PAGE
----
There's another great FYI in today's City section that we feel obliged to point out to you.
Did you know that between 1921 and 1950 New York was home to an organization called the Mother's Milk Bureau? We certainly didn't though it makes total sense to us in retrospect.
"More than 45 mothers, who have passed strict physical examinations, now come daily to the bureau and contribute an average of 15 ounces of milk at each visit," The Times reported in 1938. "The milk is then pasteurized and subjected to a quick freezing process" using dry ice. In 1937 the bureau distributed "more than 5,000 quarts of milk to 600 babies."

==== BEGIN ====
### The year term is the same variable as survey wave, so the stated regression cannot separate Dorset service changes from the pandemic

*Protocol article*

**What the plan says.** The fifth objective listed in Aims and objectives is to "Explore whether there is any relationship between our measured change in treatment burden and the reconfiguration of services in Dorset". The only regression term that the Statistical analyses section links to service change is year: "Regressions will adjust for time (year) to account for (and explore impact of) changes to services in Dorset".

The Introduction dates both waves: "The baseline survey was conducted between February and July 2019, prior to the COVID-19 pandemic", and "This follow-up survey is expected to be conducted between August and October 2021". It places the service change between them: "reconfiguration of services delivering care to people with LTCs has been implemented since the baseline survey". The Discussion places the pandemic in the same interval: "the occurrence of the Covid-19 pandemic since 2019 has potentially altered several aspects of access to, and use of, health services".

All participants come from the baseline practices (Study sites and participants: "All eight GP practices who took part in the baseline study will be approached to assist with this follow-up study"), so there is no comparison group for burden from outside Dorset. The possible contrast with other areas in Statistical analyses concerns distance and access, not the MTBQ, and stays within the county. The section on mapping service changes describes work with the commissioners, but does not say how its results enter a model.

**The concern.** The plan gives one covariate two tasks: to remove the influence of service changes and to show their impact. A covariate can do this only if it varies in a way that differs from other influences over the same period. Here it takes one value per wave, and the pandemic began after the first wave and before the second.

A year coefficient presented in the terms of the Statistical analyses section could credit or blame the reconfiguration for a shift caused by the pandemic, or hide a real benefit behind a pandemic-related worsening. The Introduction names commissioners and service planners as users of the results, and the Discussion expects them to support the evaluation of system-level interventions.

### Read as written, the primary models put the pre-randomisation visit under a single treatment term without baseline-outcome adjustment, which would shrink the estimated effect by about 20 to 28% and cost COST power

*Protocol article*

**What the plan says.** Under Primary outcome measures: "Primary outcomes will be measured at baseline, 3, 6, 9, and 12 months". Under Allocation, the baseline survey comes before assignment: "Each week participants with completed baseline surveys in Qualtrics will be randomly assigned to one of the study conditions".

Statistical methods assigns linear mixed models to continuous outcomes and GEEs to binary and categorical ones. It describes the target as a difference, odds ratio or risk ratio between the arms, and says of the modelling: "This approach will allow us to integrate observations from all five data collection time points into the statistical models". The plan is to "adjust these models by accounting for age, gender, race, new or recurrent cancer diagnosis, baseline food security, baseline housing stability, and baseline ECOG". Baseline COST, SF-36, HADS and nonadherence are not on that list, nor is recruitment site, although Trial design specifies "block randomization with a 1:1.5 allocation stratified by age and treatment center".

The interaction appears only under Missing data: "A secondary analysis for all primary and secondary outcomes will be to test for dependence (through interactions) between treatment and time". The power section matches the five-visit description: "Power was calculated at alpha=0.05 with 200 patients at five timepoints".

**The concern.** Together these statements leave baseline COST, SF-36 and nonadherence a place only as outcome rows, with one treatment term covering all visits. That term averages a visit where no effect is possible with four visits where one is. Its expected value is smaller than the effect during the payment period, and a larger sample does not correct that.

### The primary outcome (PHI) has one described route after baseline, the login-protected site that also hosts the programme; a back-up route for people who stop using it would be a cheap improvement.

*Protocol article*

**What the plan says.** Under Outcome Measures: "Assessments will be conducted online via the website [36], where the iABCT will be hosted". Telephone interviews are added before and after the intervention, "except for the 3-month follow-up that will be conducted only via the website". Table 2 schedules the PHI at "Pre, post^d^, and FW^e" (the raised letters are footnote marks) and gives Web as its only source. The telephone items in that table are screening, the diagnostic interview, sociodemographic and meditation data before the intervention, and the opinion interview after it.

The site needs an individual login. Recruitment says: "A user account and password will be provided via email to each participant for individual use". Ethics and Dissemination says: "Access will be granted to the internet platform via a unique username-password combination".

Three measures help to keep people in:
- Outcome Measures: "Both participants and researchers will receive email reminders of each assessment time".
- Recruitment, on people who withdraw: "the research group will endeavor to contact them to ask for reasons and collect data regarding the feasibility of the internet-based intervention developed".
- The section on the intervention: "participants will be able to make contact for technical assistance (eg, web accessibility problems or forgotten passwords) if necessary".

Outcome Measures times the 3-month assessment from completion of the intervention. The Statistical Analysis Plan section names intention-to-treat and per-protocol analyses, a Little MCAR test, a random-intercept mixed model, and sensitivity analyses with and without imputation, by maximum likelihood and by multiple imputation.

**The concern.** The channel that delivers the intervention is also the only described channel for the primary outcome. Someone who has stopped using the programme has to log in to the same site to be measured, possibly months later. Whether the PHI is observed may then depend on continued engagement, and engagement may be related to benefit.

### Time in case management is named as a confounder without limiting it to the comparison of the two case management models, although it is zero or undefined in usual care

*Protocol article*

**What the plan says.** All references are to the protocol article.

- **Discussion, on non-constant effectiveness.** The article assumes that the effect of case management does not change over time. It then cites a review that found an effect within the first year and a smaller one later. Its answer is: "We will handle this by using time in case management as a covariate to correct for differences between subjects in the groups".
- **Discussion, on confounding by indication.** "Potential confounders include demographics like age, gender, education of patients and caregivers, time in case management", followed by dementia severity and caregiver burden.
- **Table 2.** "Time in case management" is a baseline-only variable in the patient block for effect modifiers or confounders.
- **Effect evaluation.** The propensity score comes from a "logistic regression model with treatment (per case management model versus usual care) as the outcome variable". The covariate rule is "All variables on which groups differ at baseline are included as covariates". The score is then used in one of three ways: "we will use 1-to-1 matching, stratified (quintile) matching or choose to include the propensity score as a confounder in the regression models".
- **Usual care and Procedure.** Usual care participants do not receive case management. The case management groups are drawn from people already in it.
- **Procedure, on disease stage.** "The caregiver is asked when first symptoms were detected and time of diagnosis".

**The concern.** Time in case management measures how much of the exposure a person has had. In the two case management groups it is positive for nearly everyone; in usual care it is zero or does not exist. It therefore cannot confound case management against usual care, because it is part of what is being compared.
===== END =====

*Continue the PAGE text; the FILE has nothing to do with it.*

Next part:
"In 1936, the mothers were paid 13 cents an ounce plus carfare. Their milk was sold to hospitals for 25 cents and to private individuals for up to 30 cents an ounce; the impoverished got it free." Anybody know what those numbers translate to with inflation?
After World War II with the onset of formula milk banks went on the wane and nearly disappeared completely. In the past decade though, with interest in human milk growing, milk banks have started to reappear. Also, check out this old article about the bureau from Time in 1936 (only an abstract without subscription). Happy Mother's Day!